Human trafficking: it’s time to act

January 11, 2019 Tradeshift Editorial Team

At any one point in time, it’s estimated that 40 million people around the world are victims of human trafficking—nearly 75% of these victims are women and girls. This means they’ve been recruited, harbored, or transported into a situation of exploitation through the use of violence, deception, or coercion and forced to act against their will. Human trafficking is modern slavery. It’s a global crisis impacting us all.

While there are many forms of human trafficking, the vast majority of victims are exploited by criminal organizations for labor. This issue is especially prevalent in emerging markets such as South East Asia and Africa. Although no country is immune as it’s also found in developed countries, including the United States. Statistics from the International Labor Organization show that human trafficking is a $150 billion business globally.  

And the truth is, many companies, maybe including your own, are unwittingly supporting human trafficking. In fact, according to ILO, an estimated 16 million people are in forced labor in the private economy. In the clothing and apparel sector, for example, a KnowTheChain report found that one Taiwanese factory held 82% of its workers’ passports. While in the tech field, a study found nearly a third of migrant workers in Malaysia’s electronics sector are in situations of forced labor.

The reality is that if you’re doing business in any field, forced labor is most likely embedded in the dark corners of your supply chain. It’s a shocking but inescapable fact.

Increased Awareness—Increased Action

The good news is the world’s waking up to these issues. Whereas once these crimes were largely overlooked by world governments, now more countries are putting laws in place to punish human traffickers. They’re also forcing businesses to take this issue seriously to prevent the use of human trafficking in the supply chain.

For example, the UK’s 2015 Modern Slavery Act requires large businesses to publish an annual statement. The statement must confirm the steps taken to ensure that slavery and human trafficking are not taking place in the business (or in any supply chain) or declare that no steps to confirm the existence of slavery or trafficking have been taken.

Australia recently launched similar legislation. While in the United States an updated Abolish Human Trafficking Act is headed to the President’s desk for signature into law to add more regulatory teeth to finding and prosecuting perpetrators of human trafficking.  

While these are all fantastic first steps toward shedding light on human trafficking in the supply chain, they all do not include penalties for companies not complying with new standards.

But just because businesses are not punished for non-compliance, it doesn’t mean they should ignore these statutes. First and foremost, businesses have a moral and social obligation to ensure human trafficking doesn’t exist in their supply chain. And if that’s not enough, ignoring the issue also exposes the business to significant risks in the form of reputational damage. So if a business is caught supporting human trafficking in its supply chain, unwittingly or not, it will likely see its share price drop, sales shrink and face difficulties attracting talent in the future.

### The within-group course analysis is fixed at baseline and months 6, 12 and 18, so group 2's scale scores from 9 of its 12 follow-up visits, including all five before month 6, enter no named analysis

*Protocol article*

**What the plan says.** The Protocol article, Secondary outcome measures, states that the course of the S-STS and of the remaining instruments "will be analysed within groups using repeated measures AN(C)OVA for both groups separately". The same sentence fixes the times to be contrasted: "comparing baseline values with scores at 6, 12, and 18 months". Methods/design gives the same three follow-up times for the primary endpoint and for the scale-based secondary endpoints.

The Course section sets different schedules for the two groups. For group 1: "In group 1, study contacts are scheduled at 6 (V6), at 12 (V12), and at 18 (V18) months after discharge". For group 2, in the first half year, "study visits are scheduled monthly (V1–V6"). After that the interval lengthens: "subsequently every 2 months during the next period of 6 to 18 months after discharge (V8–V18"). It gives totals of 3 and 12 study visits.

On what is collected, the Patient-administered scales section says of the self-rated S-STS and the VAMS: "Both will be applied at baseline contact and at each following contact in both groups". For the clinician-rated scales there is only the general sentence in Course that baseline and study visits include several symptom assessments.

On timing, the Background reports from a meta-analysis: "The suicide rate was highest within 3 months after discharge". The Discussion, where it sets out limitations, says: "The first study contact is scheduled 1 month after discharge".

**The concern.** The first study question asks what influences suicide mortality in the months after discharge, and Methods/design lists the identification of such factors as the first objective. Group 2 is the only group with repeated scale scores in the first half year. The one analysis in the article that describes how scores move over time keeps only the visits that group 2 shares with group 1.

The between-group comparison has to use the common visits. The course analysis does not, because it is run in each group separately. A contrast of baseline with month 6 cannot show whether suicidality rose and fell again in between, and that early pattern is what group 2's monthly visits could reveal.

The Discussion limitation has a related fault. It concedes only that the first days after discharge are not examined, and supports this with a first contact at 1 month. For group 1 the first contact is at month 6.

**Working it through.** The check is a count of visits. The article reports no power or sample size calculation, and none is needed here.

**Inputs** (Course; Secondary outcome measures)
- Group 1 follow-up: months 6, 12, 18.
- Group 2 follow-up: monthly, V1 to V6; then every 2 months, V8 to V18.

Taking action

It’s encouraging then that most businesses recognize this is an issue they must tackle right away—over 10,000 UK businesses have made statements about ridding human trafficking from supply chains. The challenge is taking meaningful action. For example, a recent report from CORE finds that most companies in the UK are struggling to identify the risks in their supply chain, preventing them from taking any meaningful action.

A big reason for this is that few companies have visibility into their supply chains beyond tier one and two suppliers. In fact, research from GEODIS found only 6% of firms have complete visibility, meaning the vast majority are ignorant of what happens in their supply chains.

Ignorance isn’t bliss, however, and nor should it be an excuse. Driving supply chain visibility must be a business critical issue. And with modern technology it’s very possible. There are many independent and private companies that work to assess your supply chain. Two of which are Verité and FRDM. In fact, Tradeshift has partnered with FRDM to create an app to help businesses detect and mitigate human trafficking in global supply chains. The FRDM app is specifically designed to analyze purchase data, atomize risks, and protect corporate values while ensuring compliance with international regulations. This allows users to trace and monitor social risks at every level of their supply chain, from raw materials to finished goods.

The end’s not in sight, but it’s time to begin

Human trafficking continues to plague communities worldwide. It’s an issue that must be solved, and the best way of doing it is stopping the finance flows that support it. This won’t happen overnight, but businesses can start taking meaningful action right away to ensure that they’re not indirectly promoting human trafficking in their supply chain.  

Hear from Justin Dillion, CEO & Co-founder at FRDM about what you can do to mitigate the risk of human trafficking happening in your supply chain in this exclusive interview.

 

About the Author

Tradeshift connects buyers, suppliers, and all their processes in one global network. We help you transform the way you work with suppliers today – and adapt to whatever the future brings.

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